The drinking water MCL of 10 mg/L for nitrate was exceeded in 25 of the 726 water samples (6 percent) from the Upper Floridan aquifer. All 25 water samples were from wells located in areas where the aquifer is unconfined or semiconfined, and 24 of these samples were collected from wells in urban areas near sewage treatment plant effluent-spray areas or landfill sites (Berndt, 1990; 1993, and Trommer, 1992). One water sample in which the MCL for nitrate was exceeded was from a well at a dairy farm in an agricultural/rangeland area (Andrews, 1992).
Of the 421 water samples from wells completed in the surficial aquifer system in the land-use categories of agricultural/rangeland, barren, forest, and urban, 60 (14 percent) had nitrate concentrations less than analytical detection limits. Detection limits ranged from 0.008 to 0.10 mg/L. For this preliminary assessment, nitrate concentrations less than analytical detection limits were set equal to the detection limit at the time of analyses, except for the 12 samples with a detection limit of 0.008 mg/L. For those samples, the detection limit was rounded to 0.01 mg/L. These 12 samples were from wells in forest areas in the Central Florida Ridge.
The median nitrate concentrations in water from the surficial aquifer system differed among various categories of land use near the well site and, to a lesser extent, by land resource area (fig.6). No nitrate data for water from the surficial aquifer system were available in the Southern Coastal Plain land resource area for agricultural/rangeland, barren, and forest areas. For the surficial aquifer system, the highest median nitrate concentration, 8.7 mg/L, was for water samples from wells in agricultural/ rangeland areas in the Central Florida Ridge. In contrast, the median nitrate concentration for water samples from wells in agricultural/ rangeland areas in the Coastal Flatwoods was 0.02 mg/L. In the four categories for barren and forest areas in the Central Florida Ridge and Coastal Flatwoods, median nitrate concentrations in water from the surficial aquifer system were less than or near detection limits. In the Central Florida Ridge and Coastal Flatwoods, the median nitrate concentrations in water from the surficial aquifer system in urban areas were 0.16 and 0.05 mg/L, respectively. The median nitrate concentration in samples from urban areas in the Southern Coastal Plain was 0.50 mg/L.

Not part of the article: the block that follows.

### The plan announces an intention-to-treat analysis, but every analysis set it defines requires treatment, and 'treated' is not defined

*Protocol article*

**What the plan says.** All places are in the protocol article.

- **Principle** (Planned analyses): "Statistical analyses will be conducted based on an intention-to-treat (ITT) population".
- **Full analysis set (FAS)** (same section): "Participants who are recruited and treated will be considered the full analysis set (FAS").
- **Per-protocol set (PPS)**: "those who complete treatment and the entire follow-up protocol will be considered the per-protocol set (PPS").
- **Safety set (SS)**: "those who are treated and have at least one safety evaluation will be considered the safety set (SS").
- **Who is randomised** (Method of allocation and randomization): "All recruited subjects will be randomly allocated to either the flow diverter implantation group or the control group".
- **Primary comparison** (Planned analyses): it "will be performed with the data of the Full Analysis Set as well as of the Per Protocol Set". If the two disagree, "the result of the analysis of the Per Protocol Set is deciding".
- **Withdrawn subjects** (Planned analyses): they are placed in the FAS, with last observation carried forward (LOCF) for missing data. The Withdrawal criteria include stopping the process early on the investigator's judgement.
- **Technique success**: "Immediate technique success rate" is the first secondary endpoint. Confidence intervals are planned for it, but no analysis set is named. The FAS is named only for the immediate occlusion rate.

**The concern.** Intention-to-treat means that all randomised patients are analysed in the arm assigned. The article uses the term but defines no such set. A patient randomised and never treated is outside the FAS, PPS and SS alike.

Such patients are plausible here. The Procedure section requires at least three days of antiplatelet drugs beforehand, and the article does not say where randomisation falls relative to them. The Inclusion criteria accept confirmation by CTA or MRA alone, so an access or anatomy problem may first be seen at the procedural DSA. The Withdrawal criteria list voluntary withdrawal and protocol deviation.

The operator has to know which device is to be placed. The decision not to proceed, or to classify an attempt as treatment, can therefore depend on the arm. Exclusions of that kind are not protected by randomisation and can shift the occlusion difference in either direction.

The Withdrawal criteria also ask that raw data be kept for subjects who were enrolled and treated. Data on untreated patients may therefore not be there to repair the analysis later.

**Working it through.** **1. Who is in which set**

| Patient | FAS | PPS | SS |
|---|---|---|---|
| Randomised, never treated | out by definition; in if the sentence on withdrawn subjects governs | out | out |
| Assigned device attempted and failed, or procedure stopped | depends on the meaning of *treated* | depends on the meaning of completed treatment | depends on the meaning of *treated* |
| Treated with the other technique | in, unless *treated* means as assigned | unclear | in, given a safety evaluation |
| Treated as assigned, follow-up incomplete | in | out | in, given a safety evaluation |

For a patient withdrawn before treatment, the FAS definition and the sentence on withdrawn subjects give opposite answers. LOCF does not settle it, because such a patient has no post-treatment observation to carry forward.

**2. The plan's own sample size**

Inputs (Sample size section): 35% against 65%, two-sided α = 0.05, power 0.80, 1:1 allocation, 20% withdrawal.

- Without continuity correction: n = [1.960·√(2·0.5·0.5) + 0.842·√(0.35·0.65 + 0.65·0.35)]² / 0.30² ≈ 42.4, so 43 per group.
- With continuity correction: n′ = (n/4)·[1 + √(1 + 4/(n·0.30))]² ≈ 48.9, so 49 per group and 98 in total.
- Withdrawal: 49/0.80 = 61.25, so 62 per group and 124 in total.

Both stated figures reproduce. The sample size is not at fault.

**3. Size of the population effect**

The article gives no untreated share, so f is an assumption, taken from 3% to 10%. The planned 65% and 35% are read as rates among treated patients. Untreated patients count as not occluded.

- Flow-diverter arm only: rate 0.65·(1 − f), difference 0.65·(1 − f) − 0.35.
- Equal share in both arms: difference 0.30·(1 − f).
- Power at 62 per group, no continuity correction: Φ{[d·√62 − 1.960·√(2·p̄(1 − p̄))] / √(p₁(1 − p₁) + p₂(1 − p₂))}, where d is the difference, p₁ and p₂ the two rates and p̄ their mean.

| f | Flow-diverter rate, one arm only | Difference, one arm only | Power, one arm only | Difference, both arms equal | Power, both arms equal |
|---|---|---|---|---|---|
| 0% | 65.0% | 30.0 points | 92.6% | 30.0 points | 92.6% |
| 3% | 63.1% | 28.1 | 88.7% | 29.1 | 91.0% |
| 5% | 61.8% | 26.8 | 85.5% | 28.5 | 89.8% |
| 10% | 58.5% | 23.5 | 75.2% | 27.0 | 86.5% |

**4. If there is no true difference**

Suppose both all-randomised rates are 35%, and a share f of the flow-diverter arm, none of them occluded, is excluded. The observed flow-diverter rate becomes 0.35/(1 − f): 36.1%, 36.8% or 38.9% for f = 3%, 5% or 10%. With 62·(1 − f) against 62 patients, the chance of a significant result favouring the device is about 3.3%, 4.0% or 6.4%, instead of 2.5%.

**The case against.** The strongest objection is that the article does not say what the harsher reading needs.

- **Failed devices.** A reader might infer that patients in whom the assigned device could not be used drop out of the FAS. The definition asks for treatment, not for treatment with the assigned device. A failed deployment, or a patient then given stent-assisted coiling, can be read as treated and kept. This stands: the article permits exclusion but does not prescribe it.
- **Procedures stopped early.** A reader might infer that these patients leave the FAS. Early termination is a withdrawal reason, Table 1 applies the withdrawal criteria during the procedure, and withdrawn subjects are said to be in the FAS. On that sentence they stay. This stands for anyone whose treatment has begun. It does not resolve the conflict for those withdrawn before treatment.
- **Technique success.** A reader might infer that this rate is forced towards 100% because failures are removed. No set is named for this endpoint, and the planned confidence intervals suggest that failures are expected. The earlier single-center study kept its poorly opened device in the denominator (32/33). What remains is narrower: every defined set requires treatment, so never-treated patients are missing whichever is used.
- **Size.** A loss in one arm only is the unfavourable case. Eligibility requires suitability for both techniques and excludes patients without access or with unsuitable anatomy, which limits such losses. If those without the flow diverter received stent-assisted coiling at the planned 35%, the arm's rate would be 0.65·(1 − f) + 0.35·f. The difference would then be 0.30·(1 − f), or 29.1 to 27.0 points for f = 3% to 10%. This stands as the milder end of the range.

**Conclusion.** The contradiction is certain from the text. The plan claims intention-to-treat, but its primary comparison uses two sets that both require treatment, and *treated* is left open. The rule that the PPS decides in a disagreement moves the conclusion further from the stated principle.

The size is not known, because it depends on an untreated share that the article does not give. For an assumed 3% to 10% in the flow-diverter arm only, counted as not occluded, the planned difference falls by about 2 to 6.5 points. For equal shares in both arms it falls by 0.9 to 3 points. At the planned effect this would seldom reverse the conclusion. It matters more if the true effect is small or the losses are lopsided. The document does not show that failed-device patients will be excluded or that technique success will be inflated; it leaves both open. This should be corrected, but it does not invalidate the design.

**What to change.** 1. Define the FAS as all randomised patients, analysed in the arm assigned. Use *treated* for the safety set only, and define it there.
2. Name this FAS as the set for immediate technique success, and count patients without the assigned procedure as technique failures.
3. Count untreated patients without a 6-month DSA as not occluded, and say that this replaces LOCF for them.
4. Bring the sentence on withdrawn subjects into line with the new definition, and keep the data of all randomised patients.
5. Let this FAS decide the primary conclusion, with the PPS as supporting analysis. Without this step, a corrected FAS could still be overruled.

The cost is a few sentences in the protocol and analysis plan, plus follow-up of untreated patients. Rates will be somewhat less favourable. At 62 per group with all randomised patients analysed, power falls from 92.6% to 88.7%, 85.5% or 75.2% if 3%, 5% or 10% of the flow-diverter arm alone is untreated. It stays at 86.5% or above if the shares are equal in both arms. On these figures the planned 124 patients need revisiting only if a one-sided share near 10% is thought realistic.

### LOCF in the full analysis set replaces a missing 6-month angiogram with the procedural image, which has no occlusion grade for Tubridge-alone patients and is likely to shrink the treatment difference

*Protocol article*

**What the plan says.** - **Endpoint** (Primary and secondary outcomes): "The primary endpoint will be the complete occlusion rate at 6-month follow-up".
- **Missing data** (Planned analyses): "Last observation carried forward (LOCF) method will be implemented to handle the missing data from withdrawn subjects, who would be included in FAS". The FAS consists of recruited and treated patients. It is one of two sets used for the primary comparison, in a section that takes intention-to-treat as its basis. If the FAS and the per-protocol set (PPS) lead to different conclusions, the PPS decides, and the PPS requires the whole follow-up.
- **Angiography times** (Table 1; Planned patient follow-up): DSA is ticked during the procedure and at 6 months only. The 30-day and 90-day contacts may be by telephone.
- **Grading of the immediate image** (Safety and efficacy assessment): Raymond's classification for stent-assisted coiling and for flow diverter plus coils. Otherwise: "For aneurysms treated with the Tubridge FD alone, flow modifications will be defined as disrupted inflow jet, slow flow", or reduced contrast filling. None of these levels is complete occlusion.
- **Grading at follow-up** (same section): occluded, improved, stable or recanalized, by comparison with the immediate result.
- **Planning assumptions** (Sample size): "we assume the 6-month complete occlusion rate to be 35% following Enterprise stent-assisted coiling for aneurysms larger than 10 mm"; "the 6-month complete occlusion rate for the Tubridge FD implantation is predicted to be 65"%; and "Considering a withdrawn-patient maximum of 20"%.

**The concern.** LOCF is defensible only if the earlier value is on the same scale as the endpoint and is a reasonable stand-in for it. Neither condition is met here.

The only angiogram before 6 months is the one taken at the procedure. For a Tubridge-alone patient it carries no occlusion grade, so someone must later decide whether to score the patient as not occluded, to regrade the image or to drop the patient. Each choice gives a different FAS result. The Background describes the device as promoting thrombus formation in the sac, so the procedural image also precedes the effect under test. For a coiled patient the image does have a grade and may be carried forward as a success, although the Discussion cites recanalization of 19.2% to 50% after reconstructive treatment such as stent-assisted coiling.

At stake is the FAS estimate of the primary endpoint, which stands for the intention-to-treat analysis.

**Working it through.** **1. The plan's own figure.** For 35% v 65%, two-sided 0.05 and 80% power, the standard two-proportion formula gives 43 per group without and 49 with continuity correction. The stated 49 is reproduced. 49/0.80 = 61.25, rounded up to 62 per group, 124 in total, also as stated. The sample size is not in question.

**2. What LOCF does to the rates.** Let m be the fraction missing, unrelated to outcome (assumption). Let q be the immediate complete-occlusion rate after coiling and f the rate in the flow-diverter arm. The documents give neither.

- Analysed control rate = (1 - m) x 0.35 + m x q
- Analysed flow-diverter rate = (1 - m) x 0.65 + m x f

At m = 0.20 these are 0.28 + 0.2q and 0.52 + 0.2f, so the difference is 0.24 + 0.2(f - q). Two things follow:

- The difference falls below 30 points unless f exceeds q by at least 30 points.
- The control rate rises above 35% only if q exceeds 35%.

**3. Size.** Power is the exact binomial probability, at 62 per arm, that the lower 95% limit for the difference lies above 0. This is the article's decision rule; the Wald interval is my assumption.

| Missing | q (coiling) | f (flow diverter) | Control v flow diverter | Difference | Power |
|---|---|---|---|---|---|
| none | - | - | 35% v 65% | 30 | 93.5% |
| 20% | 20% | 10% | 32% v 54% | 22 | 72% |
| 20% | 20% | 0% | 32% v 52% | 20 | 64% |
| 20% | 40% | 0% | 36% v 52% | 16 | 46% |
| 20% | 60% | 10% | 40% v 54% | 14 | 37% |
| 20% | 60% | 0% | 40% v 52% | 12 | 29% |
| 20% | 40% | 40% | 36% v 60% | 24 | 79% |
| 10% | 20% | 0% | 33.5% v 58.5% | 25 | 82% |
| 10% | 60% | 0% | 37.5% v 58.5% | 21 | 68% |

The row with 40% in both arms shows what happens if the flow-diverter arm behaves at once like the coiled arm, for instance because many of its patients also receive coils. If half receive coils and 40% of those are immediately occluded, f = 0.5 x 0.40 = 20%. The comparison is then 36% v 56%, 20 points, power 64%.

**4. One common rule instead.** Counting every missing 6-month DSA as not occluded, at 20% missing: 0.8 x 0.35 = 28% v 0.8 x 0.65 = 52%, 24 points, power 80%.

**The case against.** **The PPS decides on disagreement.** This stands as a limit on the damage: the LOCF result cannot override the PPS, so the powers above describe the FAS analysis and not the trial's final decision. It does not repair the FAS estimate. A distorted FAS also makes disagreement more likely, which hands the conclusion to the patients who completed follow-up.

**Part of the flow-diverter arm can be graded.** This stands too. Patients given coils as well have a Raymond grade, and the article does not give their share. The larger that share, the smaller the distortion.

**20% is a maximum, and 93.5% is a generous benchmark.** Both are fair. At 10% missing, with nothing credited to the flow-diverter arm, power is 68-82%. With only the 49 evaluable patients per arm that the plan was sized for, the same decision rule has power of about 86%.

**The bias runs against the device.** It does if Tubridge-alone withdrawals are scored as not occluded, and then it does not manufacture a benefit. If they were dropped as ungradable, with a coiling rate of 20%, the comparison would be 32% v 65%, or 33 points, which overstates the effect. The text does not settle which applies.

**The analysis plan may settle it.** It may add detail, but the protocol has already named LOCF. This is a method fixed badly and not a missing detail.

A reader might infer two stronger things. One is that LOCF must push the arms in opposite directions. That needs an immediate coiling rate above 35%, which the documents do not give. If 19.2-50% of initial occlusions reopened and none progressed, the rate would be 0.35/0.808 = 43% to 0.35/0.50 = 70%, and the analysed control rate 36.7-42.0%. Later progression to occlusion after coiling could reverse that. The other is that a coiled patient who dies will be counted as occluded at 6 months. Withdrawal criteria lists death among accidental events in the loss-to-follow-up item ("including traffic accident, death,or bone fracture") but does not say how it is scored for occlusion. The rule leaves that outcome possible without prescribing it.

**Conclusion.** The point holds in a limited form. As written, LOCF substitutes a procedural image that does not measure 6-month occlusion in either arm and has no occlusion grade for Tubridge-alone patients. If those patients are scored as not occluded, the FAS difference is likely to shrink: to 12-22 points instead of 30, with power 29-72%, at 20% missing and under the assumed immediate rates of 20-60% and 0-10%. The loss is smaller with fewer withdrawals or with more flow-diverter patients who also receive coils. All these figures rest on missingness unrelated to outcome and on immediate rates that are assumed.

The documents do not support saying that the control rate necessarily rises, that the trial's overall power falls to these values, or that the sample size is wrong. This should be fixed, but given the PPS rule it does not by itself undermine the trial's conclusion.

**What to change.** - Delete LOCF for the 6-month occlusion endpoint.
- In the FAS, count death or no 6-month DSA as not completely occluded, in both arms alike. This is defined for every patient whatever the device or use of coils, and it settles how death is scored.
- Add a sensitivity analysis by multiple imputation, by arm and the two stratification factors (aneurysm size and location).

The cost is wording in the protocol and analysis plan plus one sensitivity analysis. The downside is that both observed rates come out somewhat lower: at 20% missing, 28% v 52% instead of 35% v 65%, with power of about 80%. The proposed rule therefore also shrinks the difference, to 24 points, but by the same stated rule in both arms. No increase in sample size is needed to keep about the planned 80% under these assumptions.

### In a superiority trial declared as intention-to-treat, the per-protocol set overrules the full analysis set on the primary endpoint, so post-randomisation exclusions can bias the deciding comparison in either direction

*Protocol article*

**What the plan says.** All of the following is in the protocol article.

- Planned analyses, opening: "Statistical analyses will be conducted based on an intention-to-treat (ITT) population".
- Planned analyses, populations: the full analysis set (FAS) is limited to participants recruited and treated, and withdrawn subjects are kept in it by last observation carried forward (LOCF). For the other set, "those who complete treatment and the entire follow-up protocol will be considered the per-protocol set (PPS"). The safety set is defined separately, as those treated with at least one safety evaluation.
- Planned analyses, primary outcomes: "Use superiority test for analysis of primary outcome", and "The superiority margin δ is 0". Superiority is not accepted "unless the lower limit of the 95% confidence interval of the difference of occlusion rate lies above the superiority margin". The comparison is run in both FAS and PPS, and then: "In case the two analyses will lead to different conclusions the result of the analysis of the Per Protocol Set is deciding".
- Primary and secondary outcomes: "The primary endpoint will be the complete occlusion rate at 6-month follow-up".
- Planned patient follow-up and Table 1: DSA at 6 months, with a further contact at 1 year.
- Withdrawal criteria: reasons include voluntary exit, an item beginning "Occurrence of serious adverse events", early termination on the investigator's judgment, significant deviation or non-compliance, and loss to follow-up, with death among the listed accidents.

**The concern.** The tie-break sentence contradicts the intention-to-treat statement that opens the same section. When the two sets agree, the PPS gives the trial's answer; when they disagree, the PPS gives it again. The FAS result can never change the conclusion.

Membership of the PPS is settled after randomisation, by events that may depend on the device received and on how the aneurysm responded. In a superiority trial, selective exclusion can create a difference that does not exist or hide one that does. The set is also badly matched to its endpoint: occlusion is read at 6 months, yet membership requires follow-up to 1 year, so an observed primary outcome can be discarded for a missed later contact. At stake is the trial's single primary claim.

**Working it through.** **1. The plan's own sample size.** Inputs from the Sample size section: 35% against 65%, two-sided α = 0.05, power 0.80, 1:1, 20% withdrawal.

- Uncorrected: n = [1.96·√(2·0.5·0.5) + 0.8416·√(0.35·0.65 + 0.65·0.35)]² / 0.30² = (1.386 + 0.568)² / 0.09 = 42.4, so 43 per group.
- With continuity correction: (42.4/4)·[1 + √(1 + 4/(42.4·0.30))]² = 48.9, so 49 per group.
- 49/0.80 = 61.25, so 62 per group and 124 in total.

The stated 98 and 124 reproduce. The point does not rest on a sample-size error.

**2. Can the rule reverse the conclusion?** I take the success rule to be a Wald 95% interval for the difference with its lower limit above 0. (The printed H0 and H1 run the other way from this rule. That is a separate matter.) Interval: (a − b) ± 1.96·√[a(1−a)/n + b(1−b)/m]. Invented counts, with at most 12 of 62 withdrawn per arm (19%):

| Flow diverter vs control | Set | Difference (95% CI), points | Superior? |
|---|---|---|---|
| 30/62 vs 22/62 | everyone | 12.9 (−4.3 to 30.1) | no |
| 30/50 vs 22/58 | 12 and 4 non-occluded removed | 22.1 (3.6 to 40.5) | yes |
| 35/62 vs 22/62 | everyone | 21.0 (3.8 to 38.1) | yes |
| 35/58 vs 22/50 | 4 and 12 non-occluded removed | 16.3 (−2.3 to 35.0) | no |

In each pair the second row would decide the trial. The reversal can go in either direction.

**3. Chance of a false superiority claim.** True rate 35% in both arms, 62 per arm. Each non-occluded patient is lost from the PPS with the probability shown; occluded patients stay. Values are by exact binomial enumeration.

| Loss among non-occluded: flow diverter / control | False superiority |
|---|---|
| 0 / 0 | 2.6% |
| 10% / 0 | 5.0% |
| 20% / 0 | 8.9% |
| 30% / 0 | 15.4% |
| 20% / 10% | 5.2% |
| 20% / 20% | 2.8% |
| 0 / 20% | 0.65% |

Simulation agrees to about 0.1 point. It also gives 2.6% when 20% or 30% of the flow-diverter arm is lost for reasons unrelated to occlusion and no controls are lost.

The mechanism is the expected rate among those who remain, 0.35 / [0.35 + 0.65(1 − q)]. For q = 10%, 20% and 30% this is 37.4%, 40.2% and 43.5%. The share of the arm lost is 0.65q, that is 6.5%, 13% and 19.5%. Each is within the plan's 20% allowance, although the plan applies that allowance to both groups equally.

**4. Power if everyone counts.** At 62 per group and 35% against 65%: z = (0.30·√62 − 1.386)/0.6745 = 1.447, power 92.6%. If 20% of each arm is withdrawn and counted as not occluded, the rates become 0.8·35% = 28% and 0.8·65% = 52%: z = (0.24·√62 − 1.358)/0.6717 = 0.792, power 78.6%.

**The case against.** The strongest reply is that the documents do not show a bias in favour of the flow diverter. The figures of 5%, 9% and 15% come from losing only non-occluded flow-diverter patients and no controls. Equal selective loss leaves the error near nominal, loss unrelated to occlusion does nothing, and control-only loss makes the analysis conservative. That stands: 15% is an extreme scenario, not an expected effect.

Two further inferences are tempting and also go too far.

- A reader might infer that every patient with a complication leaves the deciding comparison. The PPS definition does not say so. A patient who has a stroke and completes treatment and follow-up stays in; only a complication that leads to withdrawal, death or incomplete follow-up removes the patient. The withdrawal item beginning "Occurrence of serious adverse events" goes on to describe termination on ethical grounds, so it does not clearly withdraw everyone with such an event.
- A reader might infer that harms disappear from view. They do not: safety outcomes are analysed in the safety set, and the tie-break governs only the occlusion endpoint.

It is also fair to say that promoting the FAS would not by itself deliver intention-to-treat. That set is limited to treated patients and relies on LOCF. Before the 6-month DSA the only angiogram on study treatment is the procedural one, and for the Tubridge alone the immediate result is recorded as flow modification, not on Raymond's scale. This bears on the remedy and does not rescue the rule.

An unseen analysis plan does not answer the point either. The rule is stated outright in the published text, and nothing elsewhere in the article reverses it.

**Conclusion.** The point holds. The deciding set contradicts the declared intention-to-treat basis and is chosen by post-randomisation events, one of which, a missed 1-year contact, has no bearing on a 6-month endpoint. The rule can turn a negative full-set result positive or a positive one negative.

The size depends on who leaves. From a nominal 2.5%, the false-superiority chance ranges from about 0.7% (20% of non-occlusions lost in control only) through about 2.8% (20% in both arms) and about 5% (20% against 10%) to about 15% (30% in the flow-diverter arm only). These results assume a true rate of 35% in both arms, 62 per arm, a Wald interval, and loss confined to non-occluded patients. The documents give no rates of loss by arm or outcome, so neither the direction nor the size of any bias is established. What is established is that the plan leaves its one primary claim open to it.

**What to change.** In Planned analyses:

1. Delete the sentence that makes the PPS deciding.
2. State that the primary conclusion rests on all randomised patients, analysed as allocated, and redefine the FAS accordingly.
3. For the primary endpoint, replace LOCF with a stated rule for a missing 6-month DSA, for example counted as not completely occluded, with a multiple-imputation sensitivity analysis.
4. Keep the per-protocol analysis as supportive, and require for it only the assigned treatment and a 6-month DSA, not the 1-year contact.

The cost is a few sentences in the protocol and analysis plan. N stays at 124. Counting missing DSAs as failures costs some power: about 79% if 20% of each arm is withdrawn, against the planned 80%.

Concentrations of nitrate exceeded the MCL for drinking water in 50 of the 421 water samples (12 percent) from wells completed in the surficial aquifer system. Nitrate concentrations that exceeded the MCL for nitrate were present in 25 of the 50 samples from wells located in the Central Florida Ridge and in agricultural/ rangeland areas. Many of these 25 wells were in citrus agricultural areas in the Central Florida Ridge (E.R. German, U.S. Geological Survey, written commun., 1991; and Lee and others, 1991). In urban areas in the Coastal Flatwoods land resource area, 18 water samples from wells completed in the surficial aquifer system had nitrate concentrations that exceeded the MCL for nitrate. Many of these samples were from wells located at a site of sewage-effluent disposal (Trommer, 1992). Four samples from wells located within agricultural areas in the Coastal Flatwoods had nitrate concentrations that exceeded the MCL for nitrate. Three other samples with nitrate concentrations that exceeded the MCL were from wells in forest and urban areas in the Central Florida Ridge and from an urban area in the Southern Coastal Plain.
This preliminary assessment of available nitrate data for ground water in the Georgia-Florida Coastal Plain study unit indicates a possible relation between land use and nitrate concentrations. Further study is needed to determine the relation between land uses and ground-water quality. Studies might consist of data-collection activities, such as random sampling of ground-water within selected land- use areas of interest in the Georgia-Florida Coastal Plain study unit. Analysis of these ground-water samples for a comprehensive suite of chemical constituents and physical properties would further aid in determining the relation between land use and ground-water quality.